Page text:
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A condensed India

Swami Vivekananda's actions were shaped by his concern for India.

A condensed India
The appearance of Vivekananda at Chicago as a representative of Hindus and India, showed, as Sri Aurobindo, argued, that "the spiritual ideas" for which India stood was no longer a defensive one, but an "aggressive and invading" one, which challenged the "materialised mentality of the Occident." The Swami's appearance at the World Parliament of Religions had succeeded in creating an unmistakable wave back home in India, despite many a later day callow critics trying to play it down.
One of Vivekananda's pre-eminent biographers Sankari Prasad Basu noted that the Monk's words spoken in the West instilled a national self-faith ("ātma-viśwās") and a national self-dignity ("ātma-sammān"), among his compatriots back home, leading to a wide and wave-generating awakening.
One of Vivekananda's foremost Hinduised Western disciples perhaps best summed up the effect of Vivekananda's words on India when she wrote that as the Swami spoke in the West, "a nation sleeping in the shadows of the darkened half of the earth, on the far side of the Pacific, waited in spirit for the words that would be borne on the dawn that was travelling towards them, to reveal to them the secret of their own greatness and strength." What set Vivekananda apart from many others of his age was the fact that "it never occurred to him that his own people were in any respect less than the equals of any other nation whatsoever."
His success at Chicago and his inspiring speeches, delivered across India, were also "a source of inspiration to young nationalists." Vivekananda's messages put the image of the motherland on a high pedestal. He gave expression to India's growing nationalism and "spirit of self-help and independence" and was seen "as the very embodiment of courage, self-confidence and strength."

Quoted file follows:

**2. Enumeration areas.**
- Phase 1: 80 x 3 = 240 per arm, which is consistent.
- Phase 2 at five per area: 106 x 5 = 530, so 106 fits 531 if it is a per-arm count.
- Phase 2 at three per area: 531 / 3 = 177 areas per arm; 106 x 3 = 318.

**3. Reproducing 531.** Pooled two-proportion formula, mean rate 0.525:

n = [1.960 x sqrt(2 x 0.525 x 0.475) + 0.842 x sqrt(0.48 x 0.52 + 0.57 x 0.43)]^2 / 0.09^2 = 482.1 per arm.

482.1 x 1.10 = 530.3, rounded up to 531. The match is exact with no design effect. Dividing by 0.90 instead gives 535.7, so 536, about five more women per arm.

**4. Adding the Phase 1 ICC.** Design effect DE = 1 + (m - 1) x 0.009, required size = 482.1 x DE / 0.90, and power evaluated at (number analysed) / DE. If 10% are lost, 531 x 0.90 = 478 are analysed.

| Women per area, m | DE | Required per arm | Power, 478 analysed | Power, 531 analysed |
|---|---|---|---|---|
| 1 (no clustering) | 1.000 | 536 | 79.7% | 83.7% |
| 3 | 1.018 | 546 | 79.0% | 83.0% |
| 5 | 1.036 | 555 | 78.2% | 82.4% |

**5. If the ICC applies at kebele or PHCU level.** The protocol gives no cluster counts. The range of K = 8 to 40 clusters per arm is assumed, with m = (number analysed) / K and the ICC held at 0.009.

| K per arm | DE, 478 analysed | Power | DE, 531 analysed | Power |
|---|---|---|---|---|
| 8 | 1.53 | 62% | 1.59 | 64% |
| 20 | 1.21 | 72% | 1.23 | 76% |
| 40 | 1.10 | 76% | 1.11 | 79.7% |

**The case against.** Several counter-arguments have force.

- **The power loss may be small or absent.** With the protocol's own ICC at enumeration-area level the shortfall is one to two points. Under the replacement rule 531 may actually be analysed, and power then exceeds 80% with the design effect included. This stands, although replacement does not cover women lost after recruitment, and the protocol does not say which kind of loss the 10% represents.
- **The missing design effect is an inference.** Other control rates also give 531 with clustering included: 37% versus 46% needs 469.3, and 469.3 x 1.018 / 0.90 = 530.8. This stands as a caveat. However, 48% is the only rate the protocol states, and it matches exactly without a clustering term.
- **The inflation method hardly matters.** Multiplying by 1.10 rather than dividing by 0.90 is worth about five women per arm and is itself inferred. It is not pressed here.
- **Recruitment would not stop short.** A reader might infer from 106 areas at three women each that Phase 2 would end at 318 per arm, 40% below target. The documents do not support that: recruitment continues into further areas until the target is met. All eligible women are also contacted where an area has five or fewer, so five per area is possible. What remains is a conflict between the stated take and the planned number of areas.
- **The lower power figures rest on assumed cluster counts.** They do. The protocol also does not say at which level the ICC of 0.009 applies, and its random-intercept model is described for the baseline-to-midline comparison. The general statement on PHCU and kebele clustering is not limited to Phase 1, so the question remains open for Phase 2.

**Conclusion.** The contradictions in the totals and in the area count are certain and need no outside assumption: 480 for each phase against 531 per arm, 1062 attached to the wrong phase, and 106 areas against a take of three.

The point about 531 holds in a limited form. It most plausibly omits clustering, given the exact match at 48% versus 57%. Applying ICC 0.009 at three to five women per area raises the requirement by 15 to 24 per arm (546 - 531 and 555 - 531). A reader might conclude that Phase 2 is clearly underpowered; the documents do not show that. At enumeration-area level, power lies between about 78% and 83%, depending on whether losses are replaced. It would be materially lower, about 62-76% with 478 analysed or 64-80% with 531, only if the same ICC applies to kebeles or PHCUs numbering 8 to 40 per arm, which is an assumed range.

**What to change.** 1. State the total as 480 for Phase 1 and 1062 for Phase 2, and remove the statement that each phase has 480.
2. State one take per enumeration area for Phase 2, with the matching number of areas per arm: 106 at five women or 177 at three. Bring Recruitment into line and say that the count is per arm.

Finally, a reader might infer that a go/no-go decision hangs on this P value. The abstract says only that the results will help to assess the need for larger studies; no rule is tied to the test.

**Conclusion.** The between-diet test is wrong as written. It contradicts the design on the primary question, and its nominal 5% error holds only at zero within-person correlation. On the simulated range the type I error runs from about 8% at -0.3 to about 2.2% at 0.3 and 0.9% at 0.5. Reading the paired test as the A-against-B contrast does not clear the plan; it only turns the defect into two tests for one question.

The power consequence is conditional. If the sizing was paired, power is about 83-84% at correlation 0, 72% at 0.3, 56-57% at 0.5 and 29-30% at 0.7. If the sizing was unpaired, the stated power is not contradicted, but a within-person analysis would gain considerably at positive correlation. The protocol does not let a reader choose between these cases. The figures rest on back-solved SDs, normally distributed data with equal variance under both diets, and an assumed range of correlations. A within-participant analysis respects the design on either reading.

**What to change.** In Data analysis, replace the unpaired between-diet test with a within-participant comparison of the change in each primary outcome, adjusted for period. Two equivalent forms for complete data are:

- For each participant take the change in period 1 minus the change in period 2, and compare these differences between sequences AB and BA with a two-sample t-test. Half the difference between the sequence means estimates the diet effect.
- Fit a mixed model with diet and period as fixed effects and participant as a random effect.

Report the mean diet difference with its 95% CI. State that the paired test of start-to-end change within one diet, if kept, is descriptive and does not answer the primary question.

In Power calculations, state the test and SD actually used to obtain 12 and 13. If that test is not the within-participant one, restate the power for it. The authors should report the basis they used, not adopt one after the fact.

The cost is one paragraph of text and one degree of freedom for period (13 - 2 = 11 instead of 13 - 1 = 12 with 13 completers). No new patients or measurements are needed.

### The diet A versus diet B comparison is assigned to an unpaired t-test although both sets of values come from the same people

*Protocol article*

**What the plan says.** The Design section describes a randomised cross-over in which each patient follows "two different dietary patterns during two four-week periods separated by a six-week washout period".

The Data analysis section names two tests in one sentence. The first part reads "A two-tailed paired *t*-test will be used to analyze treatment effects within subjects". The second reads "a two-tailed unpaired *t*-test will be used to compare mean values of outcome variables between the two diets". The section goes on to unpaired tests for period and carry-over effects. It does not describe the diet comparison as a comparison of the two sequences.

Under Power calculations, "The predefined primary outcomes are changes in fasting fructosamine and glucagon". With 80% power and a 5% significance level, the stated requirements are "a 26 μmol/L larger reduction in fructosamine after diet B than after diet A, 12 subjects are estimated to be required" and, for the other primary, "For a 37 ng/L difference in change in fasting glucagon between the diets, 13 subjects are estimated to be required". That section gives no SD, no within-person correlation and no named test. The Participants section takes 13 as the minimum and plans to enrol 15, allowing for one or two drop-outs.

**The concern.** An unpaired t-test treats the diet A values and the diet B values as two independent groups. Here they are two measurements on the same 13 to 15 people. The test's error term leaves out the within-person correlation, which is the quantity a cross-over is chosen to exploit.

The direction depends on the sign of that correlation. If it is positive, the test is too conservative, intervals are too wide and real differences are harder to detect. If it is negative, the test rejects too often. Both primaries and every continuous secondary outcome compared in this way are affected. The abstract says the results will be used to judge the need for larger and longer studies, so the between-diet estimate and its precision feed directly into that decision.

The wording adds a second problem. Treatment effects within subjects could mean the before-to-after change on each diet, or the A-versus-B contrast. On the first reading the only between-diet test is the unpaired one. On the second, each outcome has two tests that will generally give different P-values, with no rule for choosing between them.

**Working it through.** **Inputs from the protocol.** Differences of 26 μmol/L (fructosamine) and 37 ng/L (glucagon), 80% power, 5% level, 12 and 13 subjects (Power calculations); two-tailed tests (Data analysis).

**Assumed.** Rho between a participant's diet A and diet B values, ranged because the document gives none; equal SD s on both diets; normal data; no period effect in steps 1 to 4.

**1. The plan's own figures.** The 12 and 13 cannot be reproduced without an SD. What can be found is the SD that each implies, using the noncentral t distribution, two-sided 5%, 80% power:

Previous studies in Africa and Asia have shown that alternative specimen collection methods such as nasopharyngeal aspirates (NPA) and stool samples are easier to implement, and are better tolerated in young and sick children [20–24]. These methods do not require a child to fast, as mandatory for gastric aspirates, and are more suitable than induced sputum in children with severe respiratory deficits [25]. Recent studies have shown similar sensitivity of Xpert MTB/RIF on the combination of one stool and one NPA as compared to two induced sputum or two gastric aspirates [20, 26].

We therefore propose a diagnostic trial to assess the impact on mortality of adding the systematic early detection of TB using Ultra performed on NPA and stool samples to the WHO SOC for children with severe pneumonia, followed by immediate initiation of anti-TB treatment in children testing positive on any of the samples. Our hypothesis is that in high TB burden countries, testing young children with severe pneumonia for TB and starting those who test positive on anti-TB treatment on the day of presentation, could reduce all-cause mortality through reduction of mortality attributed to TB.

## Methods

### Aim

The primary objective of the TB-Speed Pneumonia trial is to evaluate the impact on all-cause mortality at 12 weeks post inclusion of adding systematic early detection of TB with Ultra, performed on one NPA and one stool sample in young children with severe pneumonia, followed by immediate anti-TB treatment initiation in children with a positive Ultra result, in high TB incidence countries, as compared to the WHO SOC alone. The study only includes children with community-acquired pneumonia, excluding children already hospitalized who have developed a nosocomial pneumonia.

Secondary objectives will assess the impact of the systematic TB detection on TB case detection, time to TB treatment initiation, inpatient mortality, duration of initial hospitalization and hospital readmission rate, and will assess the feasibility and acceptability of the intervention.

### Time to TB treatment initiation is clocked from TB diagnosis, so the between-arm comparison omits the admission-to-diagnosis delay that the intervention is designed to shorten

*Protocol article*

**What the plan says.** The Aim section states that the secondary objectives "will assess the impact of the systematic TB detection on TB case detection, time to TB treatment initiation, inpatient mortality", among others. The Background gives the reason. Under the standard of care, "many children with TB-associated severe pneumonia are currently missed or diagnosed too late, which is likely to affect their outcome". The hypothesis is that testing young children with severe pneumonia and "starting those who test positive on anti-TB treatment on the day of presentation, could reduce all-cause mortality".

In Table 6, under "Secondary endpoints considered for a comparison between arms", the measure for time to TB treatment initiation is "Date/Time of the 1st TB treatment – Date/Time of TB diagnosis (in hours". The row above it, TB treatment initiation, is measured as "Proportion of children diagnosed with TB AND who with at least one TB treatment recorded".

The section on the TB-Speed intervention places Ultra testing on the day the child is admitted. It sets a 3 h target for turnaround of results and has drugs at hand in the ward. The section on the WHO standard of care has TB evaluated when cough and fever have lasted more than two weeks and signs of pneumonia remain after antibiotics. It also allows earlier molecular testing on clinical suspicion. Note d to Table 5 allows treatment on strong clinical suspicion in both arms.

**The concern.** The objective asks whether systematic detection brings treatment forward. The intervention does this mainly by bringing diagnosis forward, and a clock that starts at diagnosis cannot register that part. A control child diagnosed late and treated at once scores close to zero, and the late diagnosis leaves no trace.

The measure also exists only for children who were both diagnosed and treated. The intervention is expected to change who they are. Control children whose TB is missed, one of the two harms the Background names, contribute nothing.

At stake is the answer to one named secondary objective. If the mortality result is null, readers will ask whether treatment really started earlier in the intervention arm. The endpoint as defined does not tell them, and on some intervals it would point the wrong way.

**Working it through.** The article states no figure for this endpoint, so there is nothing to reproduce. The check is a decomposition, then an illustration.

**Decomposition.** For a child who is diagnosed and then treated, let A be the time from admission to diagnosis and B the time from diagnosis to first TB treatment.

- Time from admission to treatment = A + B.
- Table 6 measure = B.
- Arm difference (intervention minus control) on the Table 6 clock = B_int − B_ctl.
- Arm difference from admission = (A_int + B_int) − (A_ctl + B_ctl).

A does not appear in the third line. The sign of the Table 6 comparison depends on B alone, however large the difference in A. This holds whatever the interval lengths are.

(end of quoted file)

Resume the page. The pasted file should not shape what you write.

His actions were shaped by his thoughts of India and his excruciating concern for his fellow Indians. The French social and political philosopher Romain Rolland (1866-1944) movingly wrote, "It was the misery under his eyes, the misery of India, which filled his mind to the exclusion of every other thought. It pursued him, like a tiger following its prey, from the North to the South in his flight across India. It consumed him during sleepless nights." Rolland saw in Vivekananda's indefatigable peregrinations for India's awakening a firm seeking for a "public salvation…the regeneration of the mother-country, the resurrection of spiritual powers of India and their diffusion throughout the universe."
For Sister Nivedita, the Master's pre-occupation with the condition and fate of India was ceaseless and this concern of his found expression in his utterances on India which breathed a conviction of India's rise and of her capacity to unshackle herself. Nivedita observed that the Swami's concern and worship of his "own land" was focused on the "conviction that India was not old and effete, as her critics had supposed, but young, ripe with potentiality, and standing, at the beginning of the twentieth century, on the threshold of even greater developments than she had known in the past."
It was his unceasing preoccupation with India that led Vivekananda to lay "the foundation for the crystallisation of Indian nationalism" when he gave a call in Madras on February 14, 1897, asking all his listeners to worship the motherland alone and exclusively for the next fifty years. "Give up", he said, "being a slave [and] for the next fifty years this alone shall be our keynote -- this, our great Mother India. Let all other vain gods disappear for the time from our minds."